12 April 2010

A Review of Kitty and the Midnight Hour by Carrie Vaughn

Wow. There’s a lot to discuss here. I placed Midnight Hour on hold from the North Carolina Digital Library about a month ago, because a) I thought I was getting an audio book and not an e-book, and b) because I thought it sounded mildly interesting, and if it wasn’t, my mind could just wander and I could let the pulp just wash past me.

Not so. Set in a world described to be the real one, its inhabitants are largely unaware of the supernatural creatures cohabiting this ‘real world’ and instead of working largely to continue the deception and concealment, the plot works toward a revelation – dragging most of the characters with it. This is especially interesting to me, because in my current WIP, I’m doing something similar; I’m almost positive that by the end of my book, the ‘real world’ inhabitants will become painfully aware of my magic-users from an alternate reality.

Vaughn has an interesting and detailed take on werewolves, in some aspects similar to Terry Pratchett in his Night Watch story arcs, most of which feature Sgt. Angua, a female werewolf. In Vaughn’s mythology, her interpretation leads to some rather disturbing sexual elements in the beginning of the story, but as the MC progresses through the story, she also shakes off the exploitation she has been suffering at the hands of her pack’s alpha male. Whereas Pratchett develops an idea of “Good dog/Bad dog” (as in the desire to be a Good Dog and the fear of becoming a Bad Dog), Vaughn explores the idea of needing companionship, needing an alpha, needing the approval of the alpha. In this vain, I was favorably impressed that Kitty separates herself from Carl, the pack leader, and does not enter into a different sexual relationship. Vaughn therefore shows the need for Kitty’s reliance on herself rather than simply on a different and better man than Carl.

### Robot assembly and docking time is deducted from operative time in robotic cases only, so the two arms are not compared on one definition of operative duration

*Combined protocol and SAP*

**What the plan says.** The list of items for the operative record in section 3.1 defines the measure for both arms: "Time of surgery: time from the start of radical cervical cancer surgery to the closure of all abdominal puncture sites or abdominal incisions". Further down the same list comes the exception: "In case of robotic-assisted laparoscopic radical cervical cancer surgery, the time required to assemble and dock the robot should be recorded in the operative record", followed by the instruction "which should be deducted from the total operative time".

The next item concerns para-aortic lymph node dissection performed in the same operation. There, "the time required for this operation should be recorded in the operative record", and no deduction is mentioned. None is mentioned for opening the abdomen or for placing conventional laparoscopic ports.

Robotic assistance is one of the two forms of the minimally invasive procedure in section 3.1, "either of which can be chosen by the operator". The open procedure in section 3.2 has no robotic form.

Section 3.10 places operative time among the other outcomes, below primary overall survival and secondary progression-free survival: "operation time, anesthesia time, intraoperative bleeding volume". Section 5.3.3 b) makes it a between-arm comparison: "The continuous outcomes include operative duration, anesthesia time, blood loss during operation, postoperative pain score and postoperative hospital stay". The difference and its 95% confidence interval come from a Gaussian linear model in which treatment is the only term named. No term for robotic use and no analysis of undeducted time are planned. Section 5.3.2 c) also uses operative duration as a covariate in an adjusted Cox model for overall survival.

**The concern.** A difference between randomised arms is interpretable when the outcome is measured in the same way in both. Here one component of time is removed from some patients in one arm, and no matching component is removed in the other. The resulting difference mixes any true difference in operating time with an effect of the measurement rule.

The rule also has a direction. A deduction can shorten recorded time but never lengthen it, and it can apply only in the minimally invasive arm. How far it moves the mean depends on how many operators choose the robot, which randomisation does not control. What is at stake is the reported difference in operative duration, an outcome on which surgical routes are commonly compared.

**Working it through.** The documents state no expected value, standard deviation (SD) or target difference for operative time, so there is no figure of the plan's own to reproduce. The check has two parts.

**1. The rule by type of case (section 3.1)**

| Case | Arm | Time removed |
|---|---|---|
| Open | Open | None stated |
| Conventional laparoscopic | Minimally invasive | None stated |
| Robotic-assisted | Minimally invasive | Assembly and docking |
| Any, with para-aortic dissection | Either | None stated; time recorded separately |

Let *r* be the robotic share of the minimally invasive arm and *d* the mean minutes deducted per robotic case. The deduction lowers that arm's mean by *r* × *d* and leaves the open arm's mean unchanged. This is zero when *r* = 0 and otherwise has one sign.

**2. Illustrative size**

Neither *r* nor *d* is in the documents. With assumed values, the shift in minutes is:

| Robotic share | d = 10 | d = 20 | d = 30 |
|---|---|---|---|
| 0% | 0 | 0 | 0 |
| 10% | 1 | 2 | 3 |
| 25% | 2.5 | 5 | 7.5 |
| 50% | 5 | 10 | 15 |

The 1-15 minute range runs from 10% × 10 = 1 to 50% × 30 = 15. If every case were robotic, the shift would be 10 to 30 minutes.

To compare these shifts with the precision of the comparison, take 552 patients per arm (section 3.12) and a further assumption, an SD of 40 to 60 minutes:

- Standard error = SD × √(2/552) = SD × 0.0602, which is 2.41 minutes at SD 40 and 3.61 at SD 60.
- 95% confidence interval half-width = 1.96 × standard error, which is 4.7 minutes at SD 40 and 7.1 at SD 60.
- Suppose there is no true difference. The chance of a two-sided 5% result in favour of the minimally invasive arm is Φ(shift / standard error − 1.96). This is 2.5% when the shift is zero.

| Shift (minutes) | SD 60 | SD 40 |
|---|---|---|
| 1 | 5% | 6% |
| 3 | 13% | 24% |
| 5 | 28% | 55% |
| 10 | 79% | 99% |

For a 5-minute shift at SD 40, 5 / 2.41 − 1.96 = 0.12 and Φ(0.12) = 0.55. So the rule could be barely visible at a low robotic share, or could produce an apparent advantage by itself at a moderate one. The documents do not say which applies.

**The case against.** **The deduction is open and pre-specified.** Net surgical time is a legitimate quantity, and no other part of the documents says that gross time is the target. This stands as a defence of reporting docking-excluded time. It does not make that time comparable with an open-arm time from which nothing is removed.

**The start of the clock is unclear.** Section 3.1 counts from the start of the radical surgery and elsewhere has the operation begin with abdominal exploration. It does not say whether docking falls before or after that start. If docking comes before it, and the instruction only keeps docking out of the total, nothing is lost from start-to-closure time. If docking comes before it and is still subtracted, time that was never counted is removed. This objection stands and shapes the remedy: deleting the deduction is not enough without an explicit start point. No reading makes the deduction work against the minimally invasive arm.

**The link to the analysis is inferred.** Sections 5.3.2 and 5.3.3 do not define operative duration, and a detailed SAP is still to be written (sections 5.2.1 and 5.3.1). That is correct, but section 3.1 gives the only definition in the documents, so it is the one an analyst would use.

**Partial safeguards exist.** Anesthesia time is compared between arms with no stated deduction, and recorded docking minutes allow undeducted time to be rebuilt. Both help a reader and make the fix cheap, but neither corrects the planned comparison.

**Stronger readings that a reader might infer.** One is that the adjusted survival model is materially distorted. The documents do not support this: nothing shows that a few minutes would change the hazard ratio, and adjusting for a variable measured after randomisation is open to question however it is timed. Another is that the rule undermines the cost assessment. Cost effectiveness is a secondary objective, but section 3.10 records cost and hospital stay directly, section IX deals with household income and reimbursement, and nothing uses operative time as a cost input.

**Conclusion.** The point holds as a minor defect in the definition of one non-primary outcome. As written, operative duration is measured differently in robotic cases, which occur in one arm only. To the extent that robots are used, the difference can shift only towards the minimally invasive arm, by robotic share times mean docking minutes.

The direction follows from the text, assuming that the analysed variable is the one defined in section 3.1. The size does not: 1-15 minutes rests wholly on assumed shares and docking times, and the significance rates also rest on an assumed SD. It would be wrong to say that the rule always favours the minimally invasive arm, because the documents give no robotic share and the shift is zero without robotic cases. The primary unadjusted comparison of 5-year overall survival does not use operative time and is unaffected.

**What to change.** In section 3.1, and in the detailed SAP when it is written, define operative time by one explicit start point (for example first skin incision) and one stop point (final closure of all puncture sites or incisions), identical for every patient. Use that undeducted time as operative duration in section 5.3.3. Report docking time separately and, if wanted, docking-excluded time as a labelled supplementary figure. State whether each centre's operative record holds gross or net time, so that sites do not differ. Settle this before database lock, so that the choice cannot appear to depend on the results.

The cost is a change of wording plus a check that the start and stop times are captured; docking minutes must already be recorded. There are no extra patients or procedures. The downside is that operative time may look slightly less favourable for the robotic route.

Also, throughout the book, the author explores the different balances the individual members of the pack maintain between their “wolf” and “human” selves. Carl is portrayed as almost completely wolf-like, while his “mate” Meg, who schemes throughout the book, is portrayed as more human, therefore having the ability to scheme. Kitty lets her Wolf influence her actions throughout the novel, but in different ways at different plot points. In the beginning, as mentioned earlier, she lets Carl take advantage of her because of her Wolf’s need to please the alpha. Later, however, she completely surrenders to the Wolf’s more aggressive side, attacking and killing a rogue werewolf created by one of Meg’s plots to get rid of Kitty and dethrone Carl.

While I did find the book to be compelling, I have to wonder if the books in the rest of the series will be as good. It's hard to maintain depth of character when there are a lot of books with the same character in them. Once you work out the issues, they're worked out; anything after that seems shallow. The second book is on hold for me, but I have my doubts.

As a note on style, I have to say, Vaughn is excellent when it comes to dialog. She knows just when to have markers and when not.

And we haven’t even discussed the vampires yet! But maybe that’s for another day…

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